Second, many of the dominant enterprises in Russia are also highly vertically integrated (or have exclusive buyer-seller relationships). Forty-six percent of the firms participating in a recent survey indicated that their customers purchased supplies from only one or two suppliers and that 23 percent of the suppliers controlled more than 65 percent of the relevant input market. To be sure, putting successive stages of production under one corporate roof can result in economies of scale and reduce transaction costs, as in the case of continuous steel-casting: it would be economically inefficient—if not technologically impossible—to have three separate firms heating iron ore, rolling it into ingots, and then producing the finished steel products. But in most industries, such vertical efficiencies exist only up to a point. Indeed, in many product markets throughout the world, it is increasingly cheaper for a firm to buy inputs (or sell outputs) on the open market or through arm's-length contracts than to produce them internally. In Russia, because the enforceability of contracts still cannot be taken for granted, there are strong incentives for vertical integration. The uncertainties and chronic shortages of the old Soviet supply system encouraged a high degree of vertical integration, which has persisted, in part, because of inertia. Moreover, vertical integration, like horizontal dominance, is increasing—again, usually through mergers and acquisitions rather than expansion. Importantly, excessive vertical integration superimposed on horizontally concentrated product markets can foreclose the entry of rival firms.
Third, significant political and economic power is wielded by regional authorities in Russia, a feature of other large transition economies, such as China. This is evident in the tight control of important economic activities within a region. Such control, in combination with vertical integration, helps freeze the high degree of structural autarky engendered under the Soviet system, when producing consumer goods was a local responsibility and enterprises served only local markets. Worse, it strengthens administrative—as opposed to economic—geographic market boundaries and fosters the regional segmentation of the Russian economy, hampering the establishment of a unified economic space, vigorous interregional competition, and natural economies of scale. Local authorities engage in a variety of practices to limit the interregional movement of goods and services, including charging duties on the "import" or "export" of certain alcoholic beverages; maintaining regional price controls on some agricultural products; imposing registration fees on workers from other oblasts; granting tax or credit preferences to support the building of local "business champions"; and supporting arbitrarily exclusive licensing. In this regard, it is telling that in recent years some of the most frequent violations dealt with by the Ministry of Antimonopoly Policy and Support for Entrepreneurship have been anticompetitive actions by local governments.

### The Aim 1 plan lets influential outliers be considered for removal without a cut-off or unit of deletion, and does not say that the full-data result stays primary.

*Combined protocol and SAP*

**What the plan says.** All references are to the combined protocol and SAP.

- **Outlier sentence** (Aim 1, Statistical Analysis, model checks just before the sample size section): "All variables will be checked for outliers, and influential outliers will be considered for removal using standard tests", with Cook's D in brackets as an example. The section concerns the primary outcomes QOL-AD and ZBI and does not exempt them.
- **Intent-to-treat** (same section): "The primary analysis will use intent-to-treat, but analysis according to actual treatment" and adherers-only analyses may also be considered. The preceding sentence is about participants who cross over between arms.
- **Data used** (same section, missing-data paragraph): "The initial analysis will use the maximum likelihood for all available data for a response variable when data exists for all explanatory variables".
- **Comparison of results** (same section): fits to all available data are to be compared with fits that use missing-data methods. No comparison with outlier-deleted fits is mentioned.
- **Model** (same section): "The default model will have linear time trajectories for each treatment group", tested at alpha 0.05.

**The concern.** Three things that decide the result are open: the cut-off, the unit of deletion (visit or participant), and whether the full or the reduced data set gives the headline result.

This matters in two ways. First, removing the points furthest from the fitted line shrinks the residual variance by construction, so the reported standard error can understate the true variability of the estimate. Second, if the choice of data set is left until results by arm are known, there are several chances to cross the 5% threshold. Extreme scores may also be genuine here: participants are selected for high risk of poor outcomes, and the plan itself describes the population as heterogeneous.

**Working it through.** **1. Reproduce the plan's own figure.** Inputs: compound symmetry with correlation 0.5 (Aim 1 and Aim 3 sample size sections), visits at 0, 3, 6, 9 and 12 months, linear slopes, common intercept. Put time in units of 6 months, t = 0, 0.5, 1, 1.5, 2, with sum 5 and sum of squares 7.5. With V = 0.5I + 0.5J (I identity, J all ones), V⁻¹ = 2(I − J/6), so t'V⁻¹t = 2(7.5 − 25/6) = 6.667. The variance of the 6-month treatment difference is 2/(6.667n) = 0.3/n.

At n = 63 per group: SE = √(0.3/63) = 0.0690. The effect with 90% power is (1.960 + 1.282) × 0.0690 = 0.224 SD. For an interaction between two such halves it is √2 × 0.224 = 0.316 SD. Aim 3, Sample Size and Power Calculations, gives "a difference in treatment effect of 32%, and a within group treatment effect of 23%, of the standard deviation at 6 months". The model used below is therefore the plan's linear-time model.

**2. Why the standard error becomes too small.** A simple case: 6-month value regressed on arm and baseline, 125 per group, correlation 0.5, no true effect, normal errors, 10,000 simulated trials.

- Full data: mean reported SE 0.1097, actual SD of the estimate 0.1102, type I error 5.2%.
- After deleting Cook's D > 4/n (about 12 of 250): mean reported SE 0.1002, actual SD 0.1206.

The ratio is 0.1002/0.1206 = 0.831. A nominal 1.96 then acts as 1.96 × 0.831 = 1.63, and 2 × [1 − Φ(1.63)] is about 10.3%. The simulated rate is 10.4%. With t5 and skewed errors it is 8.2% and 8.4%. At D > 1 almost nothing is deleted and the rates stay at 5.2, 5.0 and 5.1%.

Barriers to new entrants
According to official estimates, in 2000 more than 70 percent of Russia's GDP came from the private sector, up from less than 10 percent just eight years earlier, at the start of reform. This is a remarkable achievement. But the expansion of Russia's private sector is due mainly to privatization of state-owned enterprises, not creation of new enterprises.
Most new entrants in Russia are owner-manager firms—mainly small and medium-sized enterprises. There are about one million registered small and medium-sized enterprises (generally defined as business establishments with fewer than 250 employees); they employ about 13 percent of the Russian labor force and produce about 12 percent of GDP. These figures, however, are likely to be inaccurate, because much small business activity is still in the informal economy and thus goes largely unreported. Nonetheless, in comparison with other transition countries, the growth of small and medium-sized enterprises in Russia has been exceptionally slow: the percentage of national employment accounted for by small and medium-sized enterprises is 37 percent in the Czech Republic, 58 percent in Georgia, and 37 percent in the former Yugoslav Republic of Macedonia. Importantly, the geographic distribution of small and medium-sized enterprises in Russia is highly skewed. Whereas Moscow and St. Petersburg account for 22 percent and 10 percent, respectively, of all small and medium-sized enterprises, 28 other regions account for only about 0.5 percent of the total each.
Evidence suggests that in many sectors, the principal constraints on entry by new private firms in Russia are the anticompetitive market structure and the anticompetitive conduct of existing dominant firms, which is often sanctioned or supported by local governments. In effect, incumbents do not leave enough structural economic space for new entrants to make a go of it.